Clara Ledesma

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Clara Ledesma
Born5 March 1924
Died25 May 1999(1999-05-25) (aged 75)
Known forPainting
Spouse(s)Walter Terrazas
Untitled, 1960, oil on panel, Museo Bellapart (Santo Domingo, Dominican Republic)

Clara Ledesma Terrazas (5 March 1924 – 25 May 1999)[1] was an artist from the Dominican Republic.

Early years and education[edit]

Born in Santiago de los Caballeros, she initially studied art under Yoryi Morel in his academy in that city. Ledesma later enrolled in the National School of Fine Arts in Santo Domingo, graduating in 1948.[2] "Ledesma was one of the first women to join the National School of Fine Arts." [3] Her professors included Celeste Woss y Gil and George Hausdorf, while her primary mentor was painting professor Josep Gausachs. Fellow students included Gilberto Hernández Ortega and Eligio Pichardo.

After graduating, she taught drawing at the National School of Fine Arts.[4]

Career, continuing education and personal life[edit]

In 1949, Ledesma had her first solo exhibition and in 1951 she opened a studio/gallery, where she displayed her works as well as those of other artists. With the proceeds from a very successful solo exhibition in 1952, Ledesma traveled to Europe to further her education. She studied painting in Barcelona and Madrid, and exhibited her works in galleries in Spain. Ledesma also traveled to Lisbon and Paris to visit important museums. She was particularly influenced by the works of Marc Chagall, Joan Miró and Paul Klee. During her stay in Europe, Ledesma met Bolivian artist Walter Terrazas, who returned to Santo Domingo with her in 1954.

"She studied painting at prestigious academies abroad and then returned to the country where she presented works that she had conducted in Europe under the influence of Miro, Chagall and Paul Klee, among others."[3]

In Santo Domingo, she worked closely with other important Dominican artists, including Gilberto Hernández Ortega, Josep Gausachs and Jaime Colson. In 1955, she was named vice director of the National School of Fine Arts.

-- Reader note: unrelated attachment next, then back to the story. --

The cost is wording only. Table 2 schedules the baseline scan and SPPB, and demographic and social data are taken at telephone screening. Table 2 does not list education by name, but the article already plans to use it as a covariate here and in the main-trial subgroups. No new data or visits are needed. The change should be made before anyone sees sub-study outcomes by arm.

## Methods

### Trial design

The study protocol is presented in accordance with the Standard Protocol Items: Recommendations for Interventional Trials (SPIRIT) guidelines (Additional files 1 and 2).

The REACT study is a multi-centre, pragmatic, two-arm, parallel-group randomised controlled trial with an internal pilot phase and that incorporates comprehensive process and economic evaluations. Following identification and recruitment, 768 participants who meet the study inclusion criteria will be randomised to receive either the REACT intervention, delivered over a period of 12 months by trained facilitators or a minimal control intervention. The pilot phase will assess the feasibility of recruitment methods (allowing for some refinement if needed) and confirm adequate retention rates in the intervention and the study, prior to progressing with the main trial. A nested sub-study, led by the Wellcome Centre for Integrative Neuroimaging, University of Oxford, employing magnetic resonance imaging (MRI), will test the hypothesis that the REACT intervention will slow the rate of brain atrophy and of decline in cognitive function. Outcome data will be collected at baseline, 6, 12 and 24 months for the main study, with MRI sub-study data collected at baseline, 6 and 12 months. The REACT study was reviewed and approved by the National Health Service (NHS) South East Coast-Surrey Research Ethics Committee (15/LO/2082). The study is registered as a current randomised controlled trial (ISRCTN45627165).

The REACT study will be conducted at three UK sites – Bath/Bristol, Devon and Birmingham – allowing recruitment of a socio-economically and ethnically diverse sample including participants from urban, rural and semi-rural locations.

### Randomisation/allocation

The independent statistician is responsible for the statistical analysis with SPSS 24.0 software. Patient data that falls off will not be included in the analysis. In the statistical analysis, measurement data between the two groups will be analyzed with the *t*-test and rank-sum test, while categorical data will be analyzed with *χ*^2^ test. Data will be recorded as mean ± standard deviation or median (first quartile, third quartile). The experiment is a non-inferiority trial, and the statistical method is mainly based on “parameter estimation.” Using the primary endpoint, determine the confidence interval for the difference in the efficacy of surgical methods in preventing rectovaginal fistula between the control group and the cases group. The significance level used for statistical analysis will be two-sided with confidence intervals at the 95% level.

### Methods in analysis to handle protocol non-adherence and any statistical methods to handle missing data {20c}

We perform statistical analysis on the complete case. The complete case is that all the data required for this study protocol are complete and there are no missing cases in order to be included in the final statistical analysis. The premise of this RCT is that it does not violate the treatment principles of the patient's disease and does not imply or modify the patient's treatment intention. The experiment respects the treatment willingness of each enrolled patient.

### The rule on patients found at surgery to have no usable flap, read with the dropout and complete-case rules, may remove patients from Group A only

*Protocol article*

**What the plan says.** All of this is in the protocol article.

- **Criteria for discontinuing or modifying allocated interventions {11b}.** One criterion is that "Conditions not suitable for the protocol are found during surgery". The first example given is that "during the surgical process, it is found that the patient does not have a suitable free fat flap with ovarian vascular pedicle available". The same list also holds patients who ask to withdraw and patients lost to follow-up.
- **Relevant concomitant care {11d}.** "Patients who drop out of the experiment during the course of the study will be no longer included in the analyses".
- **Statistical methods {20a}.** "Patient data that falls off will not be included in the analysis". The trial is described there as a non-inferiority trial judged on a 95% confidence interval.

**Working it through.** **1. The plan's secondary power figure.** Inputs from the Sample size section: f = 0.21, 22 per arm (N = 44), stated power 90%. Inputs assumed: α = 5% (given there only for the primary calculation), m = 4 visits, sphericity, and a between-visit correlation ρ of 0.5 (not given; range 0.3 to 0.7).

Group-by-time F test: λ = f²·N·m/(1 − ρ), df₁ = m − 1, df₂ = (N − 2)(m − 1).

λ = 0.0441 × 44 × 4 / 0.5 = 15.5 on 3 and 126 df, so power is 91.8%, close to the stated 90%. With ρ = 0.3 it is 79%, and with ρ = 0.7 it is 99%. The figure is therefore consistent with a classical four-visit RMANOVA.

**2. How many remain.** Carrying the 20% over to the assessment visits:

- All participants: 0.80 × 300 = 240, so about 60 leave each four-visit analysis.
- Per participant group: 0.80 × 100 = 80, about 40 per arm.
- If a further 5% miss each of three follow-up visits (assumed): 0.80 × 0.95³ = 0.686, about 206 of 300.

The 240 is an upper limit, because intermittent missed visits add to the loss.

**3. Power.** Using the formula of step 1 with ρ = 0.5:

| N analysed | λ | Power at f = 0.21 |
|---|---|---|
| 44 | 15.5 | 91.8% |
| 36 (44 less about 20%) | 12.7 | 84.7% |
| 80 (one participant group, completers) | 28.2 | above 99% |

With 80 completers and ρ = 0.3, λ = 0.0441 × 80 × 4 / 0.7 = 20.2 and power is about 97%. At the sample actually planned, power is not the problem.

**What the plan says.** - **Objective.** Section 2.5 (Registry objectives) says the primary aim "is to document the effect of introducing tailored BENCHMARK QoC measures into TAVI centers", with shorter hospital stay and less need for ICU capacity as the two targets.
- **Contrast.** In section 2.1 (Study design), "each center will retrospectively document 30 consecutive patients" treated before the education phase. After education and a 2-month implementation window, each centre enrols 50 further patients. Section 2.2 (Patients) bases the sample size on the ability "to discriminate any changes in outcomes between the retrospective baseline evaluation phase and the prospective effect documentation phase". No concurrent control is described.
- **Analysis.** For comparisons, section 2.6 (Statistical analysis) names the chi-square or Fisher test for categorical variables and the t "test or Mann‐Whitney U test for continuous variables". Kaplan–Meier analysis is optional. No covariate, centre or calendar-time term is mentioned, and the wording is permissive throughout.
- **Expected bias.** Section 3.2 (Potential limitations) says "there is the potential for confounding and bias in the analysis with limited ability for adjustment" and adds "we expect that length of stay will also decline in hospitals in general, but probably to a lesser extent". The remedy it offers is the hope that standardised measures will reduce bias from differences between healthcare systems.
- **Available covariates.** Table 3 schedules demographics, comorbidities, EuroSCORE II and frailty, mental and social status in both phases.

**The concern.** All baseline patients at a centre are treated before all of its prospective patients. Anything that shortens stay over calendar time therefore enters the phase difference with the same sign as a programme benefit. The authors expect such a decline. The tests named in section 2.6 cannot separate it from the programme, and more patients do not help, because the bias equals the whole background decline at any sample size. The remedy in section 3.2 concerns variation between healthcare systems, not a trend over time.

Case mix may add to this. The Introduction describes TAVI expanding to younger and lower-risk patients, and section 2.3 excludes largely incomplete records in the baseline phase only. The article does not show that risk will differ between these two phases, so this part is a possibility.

In 1961, Ledesma and her husband moved to New York City, New York, where she opened another gallery. She lived and worked in New York City the rest of her life.

Exhibitions and artwork[edit]

Ledesma had numerous international solo exhibitions, including events in Madrid, Mexico City and New York City, and participated in group exhibitions in Brazil, Spain, Cuba, Haiti, Venezuela, Argentina and Puerto Rico.

Ledesma's style ranged from Expressionism and Surrealism to Abstraction. She is known for her use of brilliant colors, imaginative figures and the feeling of magic and mysticism created in her paintings and drawings. In 1955, journalist Horia Tanasescu described her work, "At times ironic, often playful, but taking great care in the production of her paintings, this artist introduces an enthusiasm for life to the national art scene that is in striking contrast to the solemnity of the majority of her fellow artists."

"Ledesma also touched on social realism in her work, with her most noted series underlining the racial inequities of the time.” [5]

"She tried to represent native paintings, with concern, but away from the drama. One of her best stage was marked by the issue of blackness."[3]

Her artwork can be found in various private collections worldwide. It can also be found in the Metropolitan Museum of New York, the Metropolitan Museum of Miami, the Museum of Modern Art in Mexico, the Contemporary Art of Madrid and the Gallery of Modern Art. Ledesma's work has also been featured in the Sarduy Gallery of New York, Art Gallery Nader, Signs of New York, and the Gallery of Modern Art in Santo Domingo.

Awards and achievements[edit]

  • Premio Nicaragua y Medalla de Oro. Awards
  • Won first prize for la Bienal de Santo Domingo with her painting "El Sacrificio del Chivo" (The Sacrifice of the Goat).
  • In 1960 she obtained second prize with her painting titled "Crepusculo en una Aldea" (Twilight in a Village), and won first prize in Pintura de Bellas Artes en escultura (Beautiful Paintings in Sculptures) in 1948.[4]
  • Ledesma was selected for the collective for the Medical Association for Puerto Rico titled "Maestros del Continente" (Teachers of the Continent).
  • In 1960 she was contracted by the gallery The Contemporaries of New York in order to showcase her art, which received praise from numerous newspapers.

Death[edit]

Ledesma died in Jamaica, Queens, at the age of 75.

See also[edit]

References[edit]

  1. ^ Social Security Death Index, 1935-2014. Social Security Administration.
  2. ^ "Dominican Art History: 10 Trailblazing Female Artists You Should Know". Remezcla. November 16, 2017. Retrieved October 1, 2019.
  3. ^ a b c "Clara Ledesma". Clara Ledesma. Retrieved December 5, 2017.
  4. ^ a b "GALERIA DE ARTE DOMINICANA: Clara Ledesma". www.galeriadeartedominicana.com. Retrieved December 5, 2017.
  5. ^ "Dominican Art History: 10 Trailblazing Female Artists You Should Know". Remezcla. Retrieved December 5, 2017.
  • De los Santos, Danilo, Memoria de la pintura dominicana, Volumen 3, Santo Domingo: Grupo León Jimenes, 2004.
  • Tanasescu, Horia, La Exposición de Clara Ledesma (Galería Nacional de Bellas Artes). El Caribe, Santo Domingo, March 6, 1954.